Bob Hider (1937 – 2021)

Seabrook Island Birders is sad to share the news of the death of early member Bob Hider. Even before there was a Seabrook Island Birders, Bob helped with Christmas Bird Count. He also was an avid photographer who has contributed a number of bird photos to our articles and blogs. Although he didn’t participate in many bird walks, he was always willing to share the views and identifications from his back deck, overlooking the marsh. He will be missed by all.

You can read a copy of his obituary from The Post and Courier.

Carl Helms (1933 – 2020)

Dori Helms recently shared that her husband Carl passed away last week. Her comment to us was “I thought we had more time but it was quick—what he wanted. He was so frustrated at not being able to get out to watch the birds and do what he used to do as a younger man. Please let all the SIB people know- at least those who knew Carl. I will see you when I get back out to Seabrook—take care of the birds for Carl.”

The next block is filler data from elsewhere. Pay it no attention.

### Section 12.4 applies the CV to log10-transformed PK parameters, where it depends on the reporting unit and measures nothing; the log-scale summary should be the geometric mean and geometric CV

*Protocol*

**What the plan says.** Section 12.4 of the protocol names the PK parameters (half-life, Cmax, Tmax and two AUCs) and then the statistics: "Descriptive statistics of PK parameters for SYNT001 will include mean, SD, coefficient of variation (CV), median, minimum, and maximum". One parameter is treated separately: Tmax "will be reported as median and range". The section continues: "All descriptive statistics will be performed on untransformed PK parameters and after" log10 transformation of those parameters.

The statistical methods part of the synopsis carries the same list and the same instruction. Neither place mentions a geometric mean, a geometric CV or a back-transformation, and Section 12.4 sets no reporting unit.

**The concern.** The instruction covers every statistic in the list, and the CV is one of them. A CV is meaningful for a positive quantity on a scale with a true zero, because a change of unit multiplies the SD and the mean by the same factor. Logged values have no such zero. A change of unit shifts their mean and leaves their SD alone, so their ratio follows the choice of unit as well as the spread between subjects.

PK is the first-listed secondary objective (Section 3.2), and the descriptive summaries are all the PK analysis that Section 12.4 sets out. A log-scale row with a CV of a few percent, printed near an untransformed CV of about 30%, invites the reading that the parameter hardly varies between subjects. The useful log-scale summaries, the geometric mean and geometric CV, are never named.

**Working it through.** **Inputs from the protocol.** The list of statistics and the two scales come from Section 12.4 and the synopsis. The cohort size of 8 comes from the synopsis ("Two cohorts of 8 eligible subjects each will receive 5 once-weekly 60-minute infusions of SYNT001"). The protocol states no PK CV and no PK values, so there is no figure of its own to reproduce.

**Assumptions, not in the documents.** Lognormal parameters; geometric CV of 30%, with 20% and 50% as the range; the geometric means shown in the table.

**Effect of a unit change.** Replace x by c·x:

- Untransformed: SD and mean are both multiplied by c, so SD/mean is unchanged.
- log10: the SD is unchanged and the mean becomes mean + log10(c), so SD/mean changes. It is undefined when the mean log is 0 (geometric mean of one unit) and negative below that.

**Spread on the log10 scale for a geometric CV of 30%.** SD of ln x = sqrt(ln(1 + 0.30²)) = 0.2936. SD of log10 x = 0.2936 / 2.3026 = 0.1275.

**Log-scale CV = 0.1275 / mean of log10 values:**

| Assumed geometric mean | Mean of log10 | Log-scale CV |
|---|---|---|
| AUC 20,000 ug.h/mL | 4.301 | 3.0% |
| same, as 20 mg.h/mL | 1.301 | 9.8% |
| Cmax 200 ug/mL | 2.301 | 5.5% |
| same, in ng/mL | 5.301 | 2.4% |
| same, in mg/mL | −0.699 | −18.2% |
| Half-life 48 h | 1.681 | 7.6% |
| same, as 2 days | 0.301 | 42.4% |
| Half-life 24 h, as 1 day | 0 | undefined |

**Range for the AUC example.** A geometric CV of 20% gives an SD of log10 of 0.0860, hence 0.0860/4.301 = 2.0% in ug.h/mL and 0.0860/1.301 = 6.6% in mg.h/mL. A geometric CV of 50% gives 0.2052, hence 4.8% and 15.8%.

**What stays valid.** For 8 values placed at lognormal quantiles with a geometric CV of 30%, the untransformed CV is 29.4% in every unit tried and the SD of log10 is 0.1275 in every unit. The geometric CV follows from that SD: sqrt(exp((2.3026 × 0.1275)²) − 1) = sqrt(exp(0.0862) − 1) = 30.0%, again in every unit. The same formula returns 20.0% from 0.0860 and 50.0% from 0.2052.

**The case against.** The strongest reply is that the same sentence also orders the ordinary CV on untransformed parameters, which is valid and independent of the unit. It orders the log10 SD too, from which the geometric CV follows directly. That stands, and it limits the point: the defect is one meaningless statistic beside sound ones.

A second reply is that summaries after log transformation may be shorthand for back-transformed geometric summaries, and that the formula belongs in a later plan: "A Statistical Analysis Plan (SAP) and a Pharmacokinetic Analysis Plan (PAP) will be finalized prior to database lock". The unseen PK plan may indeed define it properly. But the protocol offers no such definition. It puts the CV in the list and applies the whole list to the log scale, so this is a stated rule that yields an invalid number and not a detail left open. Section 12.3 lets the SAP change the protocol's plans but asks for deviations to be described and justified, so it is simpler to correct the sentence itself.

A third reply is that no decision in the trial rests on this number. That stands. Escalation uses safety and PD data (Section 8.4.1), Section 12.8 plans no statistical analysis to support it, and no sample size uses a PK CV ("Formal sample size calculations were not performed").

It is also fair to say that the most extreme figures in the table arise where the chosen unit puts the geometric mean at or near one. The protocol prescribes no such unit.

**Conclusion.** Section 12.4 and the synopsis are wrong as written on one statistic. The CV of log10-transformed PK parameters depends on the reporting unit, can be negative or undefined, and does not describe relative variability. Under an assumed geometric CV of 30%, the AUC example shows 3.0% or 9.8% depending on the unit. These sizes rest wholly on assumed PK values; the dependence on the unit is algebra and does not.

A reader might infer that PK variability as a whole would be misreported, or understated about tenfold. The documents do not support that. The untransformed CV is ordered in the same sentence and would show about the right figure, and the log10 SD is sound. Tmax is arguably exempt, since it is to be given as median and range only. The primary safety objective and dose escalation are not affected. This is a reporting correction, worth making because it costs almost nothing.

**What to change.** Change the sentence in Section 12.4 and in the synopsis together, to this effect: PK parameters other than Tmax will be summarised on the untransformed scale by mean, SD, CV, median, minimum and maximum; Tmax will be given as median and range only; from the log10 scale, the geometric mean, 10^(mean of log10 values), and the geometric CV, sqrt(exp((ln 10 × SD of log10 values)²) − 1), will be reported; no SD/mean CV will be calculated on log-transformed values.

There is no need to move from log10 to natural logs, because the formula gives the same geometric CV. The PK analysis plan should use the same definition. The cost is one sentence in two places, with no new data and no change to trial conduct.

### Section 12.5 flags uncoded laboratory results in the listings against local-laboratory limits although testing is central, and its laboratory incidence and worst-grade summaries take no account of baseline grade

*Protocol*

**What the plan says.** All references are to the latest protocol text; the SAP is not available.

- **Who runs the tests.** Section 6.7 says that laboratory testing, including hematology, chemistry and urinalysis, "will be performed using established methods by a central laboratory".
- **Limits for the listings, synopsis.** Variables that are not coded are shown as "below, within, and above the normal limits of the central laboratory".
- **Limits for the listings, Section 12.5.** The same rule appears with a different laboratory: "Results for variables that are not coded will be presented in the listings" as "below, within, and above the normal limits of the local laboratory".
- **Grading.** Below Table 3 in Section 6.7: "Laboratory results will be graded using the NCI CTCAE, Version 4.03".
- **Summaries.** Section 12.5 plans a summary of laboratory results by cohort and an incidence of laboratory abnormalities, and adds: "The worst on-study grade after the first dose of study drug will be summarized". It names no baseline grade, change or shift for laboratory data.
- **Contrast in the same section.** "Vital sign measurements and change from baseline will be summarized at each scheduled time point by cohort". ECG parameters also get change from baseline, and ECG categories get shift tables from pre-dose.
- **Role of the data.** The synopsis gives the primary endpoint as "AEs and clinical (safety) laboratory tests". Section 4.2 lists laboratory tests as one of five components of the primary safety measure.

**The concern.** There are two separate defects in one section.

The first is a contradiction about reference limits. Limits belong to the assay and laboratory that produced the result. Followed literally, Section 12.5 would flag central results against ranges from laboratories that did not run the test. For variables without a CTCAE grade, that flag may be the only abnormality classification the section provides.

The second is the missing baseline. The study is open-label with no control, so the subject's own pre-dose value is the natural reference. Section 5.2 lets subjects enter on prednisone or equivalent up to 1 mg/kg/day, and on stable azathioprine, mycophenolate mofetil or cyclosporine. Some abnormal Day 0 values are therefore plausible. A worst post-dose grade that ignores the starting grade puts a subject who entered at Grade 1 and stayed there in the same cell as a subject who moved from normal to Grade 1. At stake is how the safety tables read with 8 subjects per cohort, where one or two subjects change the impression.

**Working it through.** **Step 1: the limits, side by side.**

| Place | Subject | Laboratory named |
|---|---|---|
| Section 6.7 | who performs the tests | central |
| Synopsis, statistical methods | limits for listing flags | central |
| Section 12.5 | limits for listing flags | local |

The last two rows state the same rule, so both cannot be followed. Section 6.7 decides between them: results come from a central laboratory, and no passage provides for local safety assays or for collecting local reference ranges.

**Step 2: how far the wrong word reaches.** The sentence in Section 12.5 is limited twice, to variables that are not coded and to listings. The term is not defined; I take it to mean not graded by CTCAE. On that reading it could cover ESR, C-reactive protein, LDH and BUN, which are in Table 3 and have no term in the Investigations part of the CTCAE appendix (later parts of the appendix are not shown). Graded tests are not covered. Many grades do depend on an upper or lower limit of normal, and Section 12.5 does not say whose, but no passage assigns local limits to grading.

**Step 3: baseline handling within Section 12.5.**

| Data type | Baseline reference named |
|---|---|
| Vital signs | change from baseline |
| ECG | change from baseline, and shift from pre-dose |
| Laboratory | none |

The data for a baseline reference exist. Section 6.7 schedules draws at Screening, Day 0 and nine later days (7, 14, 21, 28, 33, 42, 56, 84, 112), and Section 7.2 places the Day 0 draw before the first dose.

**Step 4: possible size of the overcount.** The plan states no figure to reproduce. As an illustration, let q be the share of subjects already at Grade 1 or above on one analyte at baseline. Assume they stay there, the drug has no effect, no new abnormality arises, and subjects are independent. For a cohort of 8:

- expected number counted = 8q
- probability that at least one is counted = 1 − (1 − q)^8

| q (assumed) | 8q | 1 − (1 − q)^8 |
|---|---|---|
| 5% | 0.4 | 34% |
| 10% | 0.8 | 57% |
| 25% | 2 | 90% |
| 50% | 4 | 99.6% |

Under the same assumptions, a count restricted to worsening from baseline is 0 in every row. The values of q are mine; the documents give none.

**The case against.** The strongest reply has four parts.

Carl was a great birder and gave good input to Seabrook Island Birders. Even before SIB was an organization, he created and maintained a web page Birds of Seabrook Island. You can read a profile we published a few years ago about Dori and Carl here.

A full obituary was published in Greenville.

Dori & Carl Helms at their home at Creek Watch on Seabrook Island, SC

SCDNR shorebird leader named biologist of the year